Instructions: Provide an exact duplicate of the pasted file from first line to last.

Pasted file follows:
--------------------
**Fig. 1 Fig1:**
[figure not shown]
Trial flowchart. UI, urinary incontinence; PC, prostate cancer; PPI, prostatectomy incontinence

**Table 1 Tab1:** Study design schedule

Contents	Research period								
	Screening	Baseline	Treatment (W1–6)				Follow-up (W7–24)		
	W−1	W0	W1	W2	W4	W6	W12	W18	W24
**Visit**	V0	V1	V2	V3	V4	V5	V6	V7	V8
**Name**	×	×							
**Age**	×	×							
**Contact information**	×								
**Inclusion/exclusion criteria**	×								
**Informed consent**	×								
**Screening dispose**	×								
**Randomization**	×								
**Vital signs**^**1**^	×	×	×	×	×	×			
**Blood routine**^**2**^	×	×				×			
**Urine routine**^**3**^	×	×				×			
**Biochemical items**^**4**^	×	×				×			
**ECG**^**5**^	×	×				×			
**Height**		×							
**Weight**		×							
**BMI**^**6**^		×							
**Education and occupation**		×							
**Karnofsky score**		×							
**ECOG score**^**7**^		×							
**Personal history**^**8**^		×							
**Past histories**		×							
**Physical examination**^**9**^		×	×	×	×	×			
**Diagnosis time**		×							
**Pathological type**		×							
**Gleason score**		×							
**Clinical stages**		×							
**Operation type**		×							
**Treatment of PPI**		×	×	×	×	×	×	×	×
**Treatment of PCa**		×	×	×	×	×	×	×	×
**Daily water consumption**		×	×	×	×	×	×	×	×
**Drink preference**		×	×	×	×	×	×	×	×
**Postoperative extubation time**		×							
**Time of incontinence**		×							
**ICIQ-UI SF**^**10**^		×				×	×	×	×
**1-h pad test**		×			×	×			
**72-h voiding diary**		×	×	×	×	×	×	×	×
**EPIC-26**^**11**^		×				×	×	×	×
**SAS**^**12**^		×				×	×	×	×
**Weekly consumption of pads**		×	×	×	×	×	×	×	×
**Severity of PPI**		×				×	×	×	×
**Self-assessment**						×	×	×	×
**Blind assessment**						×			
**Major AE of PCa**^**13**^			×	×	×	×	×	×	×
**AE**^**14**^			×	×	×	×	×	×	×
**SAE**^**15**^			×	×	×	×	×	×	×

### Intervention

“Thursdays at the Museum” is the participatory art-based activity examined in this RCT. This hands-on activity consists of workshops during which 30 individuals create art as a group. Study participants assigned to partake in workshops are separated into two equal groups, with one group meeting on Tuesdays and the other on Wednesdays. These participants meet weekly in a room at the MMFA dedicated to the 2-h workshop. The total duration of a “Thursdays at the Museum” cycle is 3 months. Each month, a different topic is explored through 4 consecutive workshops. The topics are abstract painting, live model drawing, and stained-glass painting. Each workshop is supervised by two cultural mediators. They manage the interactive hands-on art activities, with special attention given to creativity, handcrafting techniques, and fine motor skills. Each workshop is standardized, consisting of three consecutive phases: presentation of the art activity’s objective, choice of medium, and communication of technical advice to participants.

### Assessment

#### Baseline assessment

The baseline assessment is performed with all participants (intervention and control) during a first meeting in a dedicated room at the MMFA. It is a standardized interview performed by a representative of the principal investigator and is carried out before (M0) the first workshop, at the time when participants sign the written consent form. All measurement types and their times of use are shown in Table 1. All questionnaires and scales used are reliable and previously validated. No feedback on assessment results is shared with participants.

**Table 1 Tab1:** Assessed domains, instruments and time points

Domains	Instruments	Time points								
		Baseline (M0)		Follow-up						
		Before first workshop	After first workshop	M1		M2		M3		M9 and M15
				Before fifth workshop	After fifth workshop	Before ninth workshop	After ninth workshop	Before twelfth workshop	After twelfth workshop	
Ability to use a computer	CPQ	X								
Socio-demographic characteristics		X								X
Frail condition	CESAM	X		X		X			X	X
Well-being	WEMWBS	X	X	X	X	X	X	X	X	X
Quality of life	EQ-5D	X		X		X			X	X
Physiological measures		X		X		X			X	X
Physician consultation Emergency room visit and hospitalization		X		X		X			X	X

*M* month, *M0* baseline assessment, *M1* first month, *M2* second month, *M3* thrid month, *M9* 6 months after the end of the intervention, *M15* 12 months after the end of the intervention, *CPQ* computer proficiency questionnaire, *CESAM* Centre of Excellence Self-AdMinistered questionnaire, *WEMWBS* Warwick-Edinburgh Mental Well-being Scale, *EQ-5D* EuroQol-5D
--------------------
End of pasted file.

**Fig. 1 Fig1:**
[figure not shown]
Trial flowchart. UI, urinary incontinence; PC, prostate cancer; PPI, prostatectomy incontinence

**Table 1 Tab1:** Study design schedule

Contents	Research period								
	Screening	Baseline	Treatment (W1–6)				Follow-up (W7–24)		
	W−1	W0	W1	W2	W4	W6	W12	W18	W24
**Visit**	V0	V1	V2	V3	V4	V5	V6	V7	V8
**Name**	×	×							
**Age**	×	×							
**Contact information**	×								
**Inclusion/exclusion criteria**	×								
**Informed consent**	×								
**Screening dispose**	×								
**Randomization**	×								
**Vital signs**^**1**^	×	×	×	×	×	×			
**Blood routine**^**2**^	×	×				×			
**Urine routine**^**3**^	×	×				×			
**Biochemical items**^**4**^	×	×				×			
**ECG**^**5**^	×	×				×			
**Height**		×							
**Weight**		×							
**BMI**^**6**^		×							
**Education and occupation**		×							
**Karnofsky score**		×							
**ECOG score**^**7**^		×							
**Personal history**^**8**^		×							
**Past histories**		×							
**Physical examination**^**9**^		×	×	×	×	×			
**Diagnosis time**		×							
**Pathological type**		×							
**Gleason score**		×							
**Clinical stages**		×							
**Operation type**		×							
**Treatment of PPI**		×	×	×	×	×	×	×	×
**Treatment of PCa**		×	×	×	×	×	×	×	×
**Daily water consumption**		×	×	×	×	×	×	×	×
**Drink preference**		×	×	×	×	×	×	×	×
**Postoperative extubation time**		×							
**Time of incontinence**		×							
**ICIQ-UI SF**^**10**^		×				×	×	×	×
**1-h pad test**		×			×	×			
**72-h voiding diary**		×	×	×	×	×	×	×	×
**EPIC-26**^**11**^		×				×	×	×	×
**SAS**^**12**^		×				×	×	×	×
**Weekly consumption of pads**		×	×	×	×	×	×	×	×
**Severity of PPI**		×				×	×	×	×
**Self-assessment**						×	×	×	×
**Blind assessment**						×			
**Major AE of PCa**^**13**^			×	×	×	×	×	×	×
**AE**^**14**^			×	×	×	×	×	×	×
**SAE**^**15**^			×	×	×	×	×	×	×

### Intervention

“Thursdays at the Museum” is the participatory art-based activity examined in this RCT. This hands-on activity consists of workshops during which 30 individuals create art as a group. Study participants assigned to partake in workshops are separated into two equal groups, with one group meeting on Tuesdays and the other on Wednesdays. These participants meet weekly in a room at the MMFA dedicated to the 2-h workshop. The total duration of a “Thursdays at the Museum” cycle is 3 months. Each month, a different topic is explored through 4 consecutive workshops. The topics are abstract painting, live model drawing, and stained-glass painting. Each workshop is supervised by two cultural mediators. They manage the interactive hands-on art activities, with special attention given to creativity, handcrafting techniques, and fine motor skills. Each workshop is standardized, consisting of three consecutive phases: presentation of the art activity’s objective, choice of medium, and communication of technical advice to participants.

### Assessment

#### Baseline assessment

The baseline assessment is performed with all participants (intervention and control) during a first meeting in a dedicated room at the MMFA. It is a standardized interview performed by a representative of the principal investigator and is carried out before (M0) the first workshop, at the time when participants sign the written consent form. All measurement types and their times of use are shown in Table 1. All questionnaires and scales used are reliable and previously validated. No feedback on assessment results is shared with participants.

**Table 1 Tab1:** Assessed domains, instruments and time points

Domains	Instruments	Time points								
		Baseline (M0)		Follow-up						
		Before first workshop	After first workshop	M1		M2		M3		M9 and M15
				Before fifth workshop	After fifth workshop	Before ninth workshop	After ninth workshop	Before twelfth workshop	After twelfth workshop	
Ability to use a computer	CPQ	X								
Socio-demographic characteristics		X								X
Frail condition	CESAM	X		X		X			X	X
Well-being	WEMWBS	X	X	X	X	X	X	X	X	X
Quality of life	EQ-5D	X		X		X			X	X
Physiological measures		X		X		X			X	X
Physician consultation Emergency room visit and hospitalization		X		X		X			X	X

*M* month, *M0* baseline assessment, *M1* first month, *M2* second month, *M3* thrid month, *M9* 6 months after the end of the intervention, *M15* 12 months after the end of the intervention, *CPQ* computer proficiency questionnaire, *CESAM* Centre of Excellence Self-AdMinistered questionnaire, *WEMWBS* Warwick-Edinburgh Mental Well-being Scale, *EQ-5D* EuroQol-5D